As was case in 1973, Americans want president to get congressional approval
PRINCETON, NJ -- An overwhelming 79% majority of Americans believe the president should get the approval of Congress before sending U.S. armed forces into action outside the United States, and 70% believe congressional approval should be required before the president decides to bomb suspected terrorists.
According to Gallup trends, there has been little change over the last 35 years in the basic sentiment that the president needs congressional approval before sending U.S. troops into combat overseas.
The year 1973 was significant in the history of debate over presidential war powers. That year, U.S. involvement in the Vietnam War was drawing to a close and Congress acted in an attempt to bring clarity to the war powers issue -- enacting over President Nixon's veto the War Powers Act of 1973, which said, in part: "The President, in every possible instance, shall consult with Congress before introducing United States Armed Forces into hostilities or into situations where imminent involvement in hostilities is clearly indicated by the circumstances, and after every such introduction shall consult regularly with the Congress until United States Armed Forces are no longer engaged in hostilities or have been removed from such situations."
At that time, Congress was clearly reflecting the will of the people. Eighty percent of Americans in a November 1973 Gallup Poll agreed that Congress needed to give its stamp of approval before the president committed U.S. troops into action on foreign soil.
Now, some 35 years later, as the United States is involved in another drawn-out war, the percentage of Americans agreeing with this sentiment is almost exactly the same, at 79%.
What the U.S. Constitution's framers intended in terms of the war powers of the governmental branches and how exactly the nation should react in today's changed and fast-moving international environment continue to be a matter of dispute. This complexity led to the formation of a National War Powers Commission in 2007, created to review relevant legal and historical issues and, ultimately, to make a recommendation on how the executive and legislative branches should approach war situations. (The commission, headed by two former secretaries of state, James Baker and Warren Christopher, is set to make its final report Tuesday.)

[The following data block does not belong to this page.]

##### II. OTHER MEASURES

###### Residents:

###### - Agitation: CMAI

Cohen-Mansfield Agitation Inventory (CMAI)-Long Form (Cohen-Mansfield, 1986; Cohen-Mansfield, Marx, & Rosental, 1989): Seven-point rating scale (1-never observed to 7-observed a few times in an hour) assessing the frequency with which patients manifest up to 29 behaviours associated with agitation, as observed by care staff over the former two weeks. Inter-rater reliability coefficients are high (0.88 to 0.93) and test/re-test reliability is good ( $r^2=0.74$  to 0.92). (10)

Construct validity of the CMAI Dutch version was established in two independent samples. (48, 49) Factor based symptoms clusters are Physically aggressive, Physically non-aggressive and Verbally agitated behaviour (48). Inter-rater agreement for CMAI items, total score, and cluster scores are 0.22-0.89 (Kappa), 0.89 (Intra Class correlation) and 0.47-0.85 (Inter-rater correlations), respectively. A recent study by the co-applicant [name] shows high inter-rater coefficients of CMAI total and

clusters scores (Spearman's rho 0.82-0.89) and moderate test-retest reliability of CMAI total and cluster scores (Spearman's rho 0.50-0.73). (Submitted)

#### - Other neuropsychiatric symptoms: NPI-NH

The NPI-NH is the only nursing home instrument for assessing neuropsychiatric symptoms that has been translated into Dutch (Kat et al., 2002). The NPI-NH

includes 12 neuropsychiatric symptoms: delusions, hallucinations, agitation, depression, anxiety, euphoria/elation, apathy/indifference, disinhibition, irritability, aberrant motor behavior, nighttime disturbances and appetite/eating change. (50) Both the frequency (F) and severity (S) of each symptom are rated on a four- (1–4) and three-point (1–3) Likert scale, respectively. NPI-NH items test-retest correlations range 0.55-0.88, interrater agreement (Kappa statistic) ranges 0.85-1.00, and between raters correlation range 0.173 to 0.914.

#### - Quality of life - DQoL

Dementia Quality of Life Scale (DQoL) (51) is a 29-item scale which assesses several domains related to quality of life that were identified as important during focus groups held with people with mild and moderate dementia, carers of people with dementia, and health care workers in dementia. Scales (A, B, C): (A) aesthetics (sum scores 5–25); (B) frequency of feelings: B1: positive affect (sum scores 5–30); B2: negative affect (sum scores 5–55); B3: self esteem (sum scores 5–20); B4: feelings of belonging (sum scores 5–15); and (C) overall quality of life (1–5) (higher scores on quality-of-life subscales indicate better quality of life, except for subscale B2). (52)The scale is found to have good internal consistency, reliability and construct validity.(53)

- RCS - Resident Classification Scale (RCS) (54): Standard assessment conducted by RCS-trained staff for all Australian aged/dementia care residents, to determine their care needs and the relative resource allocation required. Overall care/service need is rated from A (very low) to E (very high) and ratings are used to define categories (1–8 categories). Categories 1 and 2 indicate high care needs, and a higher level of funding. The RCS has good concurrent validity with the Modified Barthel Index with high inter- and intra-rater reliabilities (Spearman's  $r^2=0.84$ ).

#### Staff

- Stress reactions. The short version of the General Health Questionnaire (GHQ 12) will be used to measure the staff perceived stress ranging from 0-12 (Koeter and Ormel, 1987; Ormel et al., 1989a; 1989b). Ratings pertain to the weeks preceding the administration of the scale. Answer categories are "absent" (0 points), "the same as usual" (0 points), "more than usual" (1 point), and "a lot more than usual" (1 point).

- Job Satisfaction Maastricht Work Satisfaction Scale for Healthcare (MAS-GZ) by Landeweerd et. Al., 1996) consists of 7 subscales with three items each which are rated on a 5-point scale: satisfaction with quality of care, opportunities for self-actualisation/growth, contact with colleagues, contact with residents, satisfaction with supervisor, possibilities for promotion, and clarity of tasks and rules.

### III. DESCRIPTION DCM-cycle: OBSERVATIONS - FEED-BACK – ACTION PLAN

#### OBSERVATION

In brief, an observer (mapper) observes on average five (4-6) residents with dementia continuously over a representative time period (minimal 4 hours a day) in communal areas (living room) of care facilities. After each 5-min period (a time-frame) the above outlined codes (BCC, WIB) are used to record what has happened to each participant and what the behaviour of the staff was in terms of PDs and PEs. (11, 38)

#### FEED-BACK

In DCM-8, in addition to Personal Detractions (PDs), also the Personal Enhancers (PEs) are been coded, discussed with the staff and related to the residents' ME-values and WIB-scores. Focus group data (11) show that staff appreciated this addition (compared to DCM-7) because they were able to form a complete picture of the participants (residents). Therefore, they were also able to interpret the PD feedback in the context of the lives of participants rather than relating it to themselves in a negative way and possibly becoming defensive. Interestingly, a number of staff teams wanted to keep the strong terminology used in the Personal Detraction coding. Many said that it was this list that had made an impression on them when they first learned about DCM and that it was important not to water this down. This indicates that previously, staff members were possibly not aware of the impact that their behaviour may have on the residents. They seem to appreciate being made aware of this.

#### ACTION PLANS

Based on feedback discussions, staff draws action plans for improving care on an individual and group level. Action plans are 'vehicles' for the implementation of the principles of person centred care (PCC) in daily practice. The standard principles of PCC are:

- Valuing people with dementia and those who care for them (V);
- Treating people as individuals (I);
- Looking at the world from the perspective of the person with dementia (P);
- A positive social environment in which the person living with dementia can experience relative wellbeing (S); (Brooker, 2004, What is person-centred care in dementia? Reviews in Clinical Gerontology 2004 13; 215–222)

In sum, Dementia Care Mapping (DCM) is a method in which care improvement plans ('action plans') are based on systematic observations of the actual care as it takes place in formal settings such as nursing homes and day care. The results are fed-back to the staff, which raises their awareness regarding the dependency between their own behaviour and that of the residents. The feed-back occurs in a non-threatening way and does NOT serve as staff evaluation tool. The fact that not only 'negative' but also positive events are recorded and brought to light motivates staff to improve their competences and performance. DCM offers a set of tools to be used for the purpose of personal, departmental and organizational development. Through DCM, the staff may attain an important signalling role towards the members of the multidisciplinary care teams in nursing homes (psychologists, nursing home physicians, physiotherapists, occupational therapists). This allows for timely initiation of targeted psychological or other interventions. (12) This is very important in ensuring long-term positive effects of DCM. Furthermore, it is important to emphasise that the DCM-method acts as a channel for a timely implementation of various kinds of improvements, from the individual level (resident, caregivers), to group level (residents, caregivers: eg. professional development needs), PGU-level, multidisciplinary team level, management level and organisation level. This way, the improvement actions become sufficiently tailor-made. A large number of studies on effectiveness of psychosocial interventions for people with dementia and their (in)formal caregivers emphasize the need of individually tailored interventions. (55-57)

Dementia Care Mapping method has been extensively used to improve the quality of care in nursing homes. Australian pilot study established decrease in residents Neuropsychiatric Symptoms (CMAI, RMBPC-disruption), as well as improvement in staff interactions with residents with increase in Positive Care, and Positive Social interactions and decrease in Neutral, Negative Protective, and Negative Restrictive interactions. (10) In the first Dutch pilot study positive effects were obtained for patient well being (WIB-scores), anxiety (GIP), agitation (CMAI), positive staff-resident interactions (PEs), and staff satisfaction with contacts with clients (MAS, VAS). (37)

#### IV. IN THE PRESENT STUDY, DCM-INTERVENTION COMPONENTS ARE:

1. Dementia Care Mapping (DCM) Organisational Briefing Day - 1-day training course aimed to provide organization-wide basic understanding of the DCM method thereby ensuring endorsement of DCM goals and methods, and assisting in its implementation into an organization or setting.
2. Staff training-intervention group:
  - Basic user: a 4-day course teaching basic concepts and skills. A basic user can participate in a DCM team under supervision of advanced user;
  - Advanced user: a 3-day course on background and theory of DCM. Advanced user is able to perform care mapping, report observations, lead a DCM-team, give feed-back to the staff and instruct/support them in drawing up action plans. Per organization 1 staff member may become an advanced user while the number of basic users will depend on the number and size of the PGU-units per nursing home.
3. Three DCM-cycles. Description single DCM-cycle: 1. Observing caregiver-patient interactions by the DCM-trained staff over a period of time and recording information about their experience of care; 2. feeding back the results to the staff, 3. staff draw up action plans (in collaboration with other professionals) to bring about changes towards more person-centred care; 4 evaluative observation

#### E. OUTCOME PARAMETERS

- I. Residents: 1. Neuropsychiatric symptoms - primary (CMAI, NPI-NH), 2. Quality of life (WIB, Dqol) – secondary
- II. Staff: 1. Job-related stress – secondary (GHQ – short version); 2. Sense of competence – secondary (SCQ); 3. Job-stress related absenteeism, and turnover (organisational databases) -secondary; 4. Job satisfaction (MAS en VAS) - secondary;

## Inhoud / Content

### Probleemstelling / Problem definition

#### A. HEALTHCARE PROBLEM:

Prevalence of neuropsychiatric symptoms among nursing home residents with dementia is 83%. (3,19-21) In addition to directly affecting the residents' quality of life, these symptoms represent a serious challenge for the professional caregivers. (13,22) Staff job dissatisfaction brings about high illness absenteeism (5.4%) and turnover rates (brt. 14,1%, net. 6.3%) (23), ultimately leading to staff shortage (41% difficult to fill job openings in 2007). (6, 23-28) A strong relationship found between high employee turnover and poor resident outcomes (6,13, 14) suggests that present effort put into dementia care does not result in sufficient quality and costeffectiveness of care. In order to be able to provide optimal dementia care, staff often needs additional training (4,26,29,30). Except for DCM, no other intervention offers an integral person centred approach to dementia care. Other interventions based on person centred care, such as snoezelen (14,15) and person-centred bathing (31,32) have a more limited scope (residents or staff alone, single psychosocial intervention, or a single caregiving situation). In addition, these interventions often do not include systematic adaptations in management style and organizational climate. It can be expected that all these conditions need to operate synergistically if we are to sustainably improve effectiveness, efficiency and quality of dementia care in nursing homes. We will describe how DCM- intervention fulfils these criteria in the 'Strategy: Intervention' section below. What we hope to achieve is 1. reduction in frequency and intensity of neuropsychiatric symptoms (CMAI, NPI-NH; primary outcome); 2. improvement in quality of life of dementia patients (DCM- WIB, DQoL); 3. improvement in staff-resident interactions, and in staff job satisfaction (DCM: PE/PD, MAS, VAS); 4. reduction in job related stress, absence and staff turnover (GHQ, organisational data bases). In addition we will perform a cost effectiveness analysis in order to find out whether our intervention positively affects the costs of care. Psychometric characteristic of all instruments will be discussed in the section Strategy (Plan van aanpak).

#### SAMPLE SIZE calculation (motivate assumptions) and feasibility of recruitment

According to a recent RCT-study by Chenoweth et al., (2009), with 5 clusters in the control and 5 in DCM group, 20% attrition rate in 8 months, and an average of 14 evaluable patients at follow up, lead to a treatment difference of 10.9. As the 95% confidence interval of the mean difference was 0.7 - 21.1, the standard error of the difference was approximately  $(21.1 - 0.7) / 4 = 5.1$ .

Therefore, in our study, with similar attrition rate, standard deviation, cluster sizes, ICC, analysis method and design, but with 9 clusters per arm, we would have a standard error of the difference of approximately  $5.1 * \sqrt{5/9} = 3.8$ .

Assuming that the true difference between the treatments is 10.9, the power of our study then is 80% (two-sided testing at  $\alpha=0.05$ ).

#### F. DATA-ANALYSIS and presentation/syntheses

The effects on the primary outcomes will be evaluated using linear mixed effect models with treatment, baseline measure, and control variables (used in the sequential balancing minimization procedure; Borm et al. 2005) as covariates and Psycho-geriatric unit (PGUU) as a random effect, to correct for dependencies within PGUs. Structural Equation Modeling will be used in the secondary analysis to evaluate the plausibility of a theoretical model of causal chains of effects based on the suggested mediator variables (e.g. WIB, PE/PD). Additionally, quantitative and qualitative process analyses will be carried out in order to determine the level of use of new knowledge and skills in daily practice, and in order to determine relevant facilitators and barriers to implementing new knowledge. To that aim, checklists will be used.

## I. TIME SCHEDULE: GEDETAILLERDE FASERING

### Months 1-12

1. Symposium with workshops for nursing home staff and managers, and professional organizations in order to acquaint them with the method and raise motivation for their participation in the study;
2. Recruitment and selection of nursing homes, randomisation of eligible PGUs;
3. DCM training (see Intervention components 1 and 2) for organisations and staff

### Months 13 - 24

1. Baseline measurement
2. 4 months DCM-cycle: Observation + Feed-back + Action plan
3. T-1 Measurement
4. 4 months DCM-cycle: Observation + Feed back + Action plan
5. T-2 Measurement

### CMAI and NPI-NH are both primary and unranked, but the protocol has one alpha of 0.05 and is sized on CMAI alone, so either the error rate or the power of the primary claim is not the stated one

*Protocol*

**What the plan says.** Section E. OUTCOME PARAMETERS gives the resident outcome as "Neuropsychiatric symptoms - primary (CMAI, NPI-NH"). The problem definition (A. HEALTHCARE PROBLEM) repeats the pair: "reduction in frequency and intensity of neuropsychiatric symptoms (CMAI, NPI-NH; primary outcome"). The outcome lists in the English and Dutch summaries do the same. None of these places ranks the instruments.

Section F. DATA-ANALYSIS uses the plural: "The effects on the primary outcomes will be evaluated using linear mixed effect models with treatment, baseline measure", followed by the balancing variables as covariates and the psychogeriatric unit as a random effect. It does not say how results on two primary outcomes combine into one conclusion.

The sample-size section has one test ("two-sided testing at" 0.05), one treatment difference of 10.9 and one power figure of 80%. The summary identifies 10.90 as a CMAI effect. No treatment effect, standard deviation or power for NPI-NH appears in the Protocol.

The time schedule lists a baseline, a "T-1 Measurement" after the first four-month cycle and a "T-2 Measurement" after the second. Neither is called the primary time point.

The recent Gallup Poll shows that while there is some difference of opinion by partisanship on the idea that the president be required to get congressional approval, a majority of every political group agrees.
The current poll asked Americans about the necessity for the president to gain the approval of Congress before sending U.S. armed forces into action in five specific situations.
There is significant variation across these hypothetical situations. Half or more of Americans do not believe the president needs to get congressional approval before committing U.S. forces into action if the United States is attacked, if American citizens are in danger or in need of rescue abroad, or in order to conduct a humanitarian mission in response to a natural disaster.
On the other hand, there is widespread public agreement that the president needs congressional approval to send troops into action even if he or she does not think a combat operation would last a long time, and in a situation in which the president wants to use Air Force or Navy planes to bomb suspected terrorists.
Democrats are significantly more likely than Republicans to agree that the president needs
congressional approval before bombing suspected terrorists. Still -- as is the case for the basic war powers question -- even a slight majority of Republicans agree that congressional approval is needed in this scenario.
Results are based on telephone interviews with 1,017 national adults, aged 18 and older, conducted May 8-11, 2008. For results based on the total sample of national adults, one can say with 95% confidence that the maximum margin of sampling error is ±3 percentage points.
Interviews are conducted with respondents on land-line telephones (for respondents with a land-line telephone) and cellular phones (for respondents who are cell-phone only).
In addition to sampling error, question wording and practical difficulties in conducting surveys can introduce error or bias into the findings of public opinion polls.
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